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· Registered
17 Posts
Discussion Starter · #1 ·
Hello guys, I was wondering if any of you could give me a bit of advice. I am a Haunter, and prop maker.
About a year ago, I decided to start making sculptures and molds to allow myself to make castings. Currently, I have been making casts Out of resin. So far, I have made life-size prop heads (with built in receptors for standard PVC), life-sized heads mounted to plaques and frames,Smaller heads that can be ornaments, bottle stoppers, chest pieces, and other things, and I have some medium size products in the works.
This is where I could use your advice. This year I would like to start selling some of my work, But I really have no idea how to reach people. I have made sales but only through people that have contacted me via my Facebook page. My goals are realistic with this, I don't intend to quit my day job or expect it change my lifestyle. I just want to continue doing it because I absolutely love it! I could really use some advice on marketing, pricing, and how to go about selling in general. If you would like to see what I'm working on, please check on my page on Facebook
I would appreciate any advice!
Thanks very much,
My page can be found here. https://m.facebook.com/paulizdead

· Keeper of Spider Hill
1,788 Posts
Thanks, I will look more into the MHC. I actually went there this year to check it out. I purchased some Spider Hill kits, I love your products!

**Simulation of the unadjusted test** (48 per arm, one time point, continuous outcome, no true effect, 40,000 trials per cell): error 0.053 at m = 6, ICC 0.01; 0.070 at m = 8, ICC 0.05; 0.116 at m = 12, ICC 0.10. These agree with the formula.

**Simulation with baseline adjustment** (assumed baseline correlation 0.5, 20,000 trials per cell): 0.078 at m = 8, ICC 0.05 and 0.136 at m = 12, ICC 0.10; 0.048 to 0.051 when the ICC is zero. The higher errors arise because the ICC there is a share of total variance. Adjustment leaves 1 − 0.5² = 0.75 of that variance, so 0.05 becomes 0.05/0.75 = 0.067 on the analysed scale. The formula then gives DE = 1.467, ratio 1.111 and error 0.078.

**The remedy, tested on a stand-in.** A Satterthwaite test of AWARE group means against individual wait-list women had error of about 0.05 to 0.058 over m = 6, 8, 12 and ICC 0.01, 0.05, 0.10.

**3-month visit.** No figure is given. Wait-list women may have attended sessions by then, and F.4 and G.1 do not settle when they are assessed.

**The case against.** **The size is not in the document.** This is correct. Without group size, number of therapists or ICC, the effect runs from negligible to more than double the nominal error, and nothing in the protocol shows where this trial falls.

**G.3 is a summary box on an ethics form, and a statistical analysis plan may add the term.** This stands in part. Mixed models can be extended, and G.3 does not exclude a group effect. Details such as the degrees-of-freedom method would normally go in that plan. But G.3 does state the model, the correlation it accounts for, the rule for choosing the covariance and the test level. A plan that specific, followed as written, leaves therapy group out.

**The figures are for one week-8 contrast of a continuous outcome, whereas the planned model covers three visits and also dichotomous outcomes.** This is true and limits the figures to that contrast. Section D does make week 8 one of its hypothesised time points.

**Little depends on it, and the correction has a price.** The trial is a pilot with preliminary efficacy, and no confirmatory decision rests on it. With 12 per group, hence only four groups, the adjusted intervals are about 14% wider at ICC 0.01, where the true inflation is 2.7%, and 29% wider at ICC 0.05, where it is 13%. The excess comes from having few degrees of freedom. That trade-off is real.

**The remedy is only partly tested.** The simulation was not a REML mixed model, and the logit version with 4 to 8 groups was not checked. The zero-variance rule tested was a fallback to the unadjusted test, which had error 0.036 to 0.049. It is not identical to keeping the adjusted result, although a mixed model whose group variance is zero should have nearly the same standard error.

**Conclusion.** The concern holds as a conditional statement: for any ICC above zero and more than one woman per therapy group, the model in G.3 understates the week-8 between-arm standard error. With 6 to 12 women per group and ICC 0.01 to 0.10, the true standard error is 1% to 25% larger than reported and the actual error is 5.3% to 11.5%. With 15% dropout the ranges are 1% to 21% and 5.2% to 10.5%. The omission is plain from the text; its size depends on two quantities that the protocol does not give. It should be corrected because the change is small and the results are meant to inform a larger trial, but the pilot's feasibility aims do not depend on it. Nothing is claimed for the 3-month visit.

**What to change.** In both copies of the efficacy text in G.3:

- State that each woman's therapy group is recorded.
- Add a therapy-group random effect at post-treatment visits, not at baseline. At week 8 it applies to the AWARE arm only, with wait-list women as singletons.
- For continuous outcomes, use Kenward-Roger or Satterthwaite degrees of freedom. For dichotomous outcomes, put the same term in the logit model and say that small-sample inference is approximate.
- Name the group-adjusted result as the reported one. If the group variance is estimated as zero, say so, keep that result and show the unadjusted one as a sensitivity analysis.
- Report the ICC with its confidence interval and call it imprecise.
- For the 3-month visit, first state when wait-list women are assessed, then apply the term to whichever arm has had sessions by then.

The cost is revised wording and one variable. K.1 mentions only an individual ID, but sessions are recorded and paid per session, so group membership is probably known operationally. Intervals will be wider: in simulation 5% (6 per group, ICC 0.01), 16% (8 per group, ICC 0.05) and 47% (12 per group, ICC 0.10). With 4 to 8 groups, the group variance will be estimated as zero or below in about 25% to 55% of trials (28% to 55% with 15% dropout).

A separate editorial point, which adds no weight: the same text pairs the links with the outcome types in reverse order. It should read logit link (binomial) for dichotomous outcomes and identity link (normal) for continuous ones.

Thanks Paul I am glad you are enjoying your kits! I looked at your stuff on Facebook and I think you could do well there. It's a good show to get some exposure too.

· Registered
493 Posts
Here is a simplified version of the advice I've been given for pricing: Time + Material Cost + Business Expenses + Learning curve

First, decide how much per hour you want to make. At least $20 per hour is recommended.
Next, figure out how much the product in question required in materials.
Third., consider how much your business expenses are - taxes, workspace rental, machinery purchased, time or money spent on accounting
Fourth, consider how long it took you to learn the skills to make your product. If this is a product you learned new skills on, think about how often you'll make things using those skills. Try to estimate how long it will take to complete similar projects now you know what you are doing.

After adding all that up, consider how much less you'd feel comfortable charging. If you calculate the actual price as $300, would you feel okay with $250? $200? Keep moving the price point to see where your limit is.

Look at similar products and what the going rate is. Sometimes even though we love making a certain product, the market may not bear the actual price it costs to produce. In that case, it is important to try to find out what you can do to differentiate yourself from your competitors. You are making art, though, which has the benefit of a built-in difference. No one else can make your art.

Lastly, it's better to raise the price later than lower it. People who buy from you at a lower rate will consider themselves lucky they got a good deal. If you lower your prices on identical items, it can make people feel cheated. So as you test the waters & figure out how much to charge, it can be good to aim lower.
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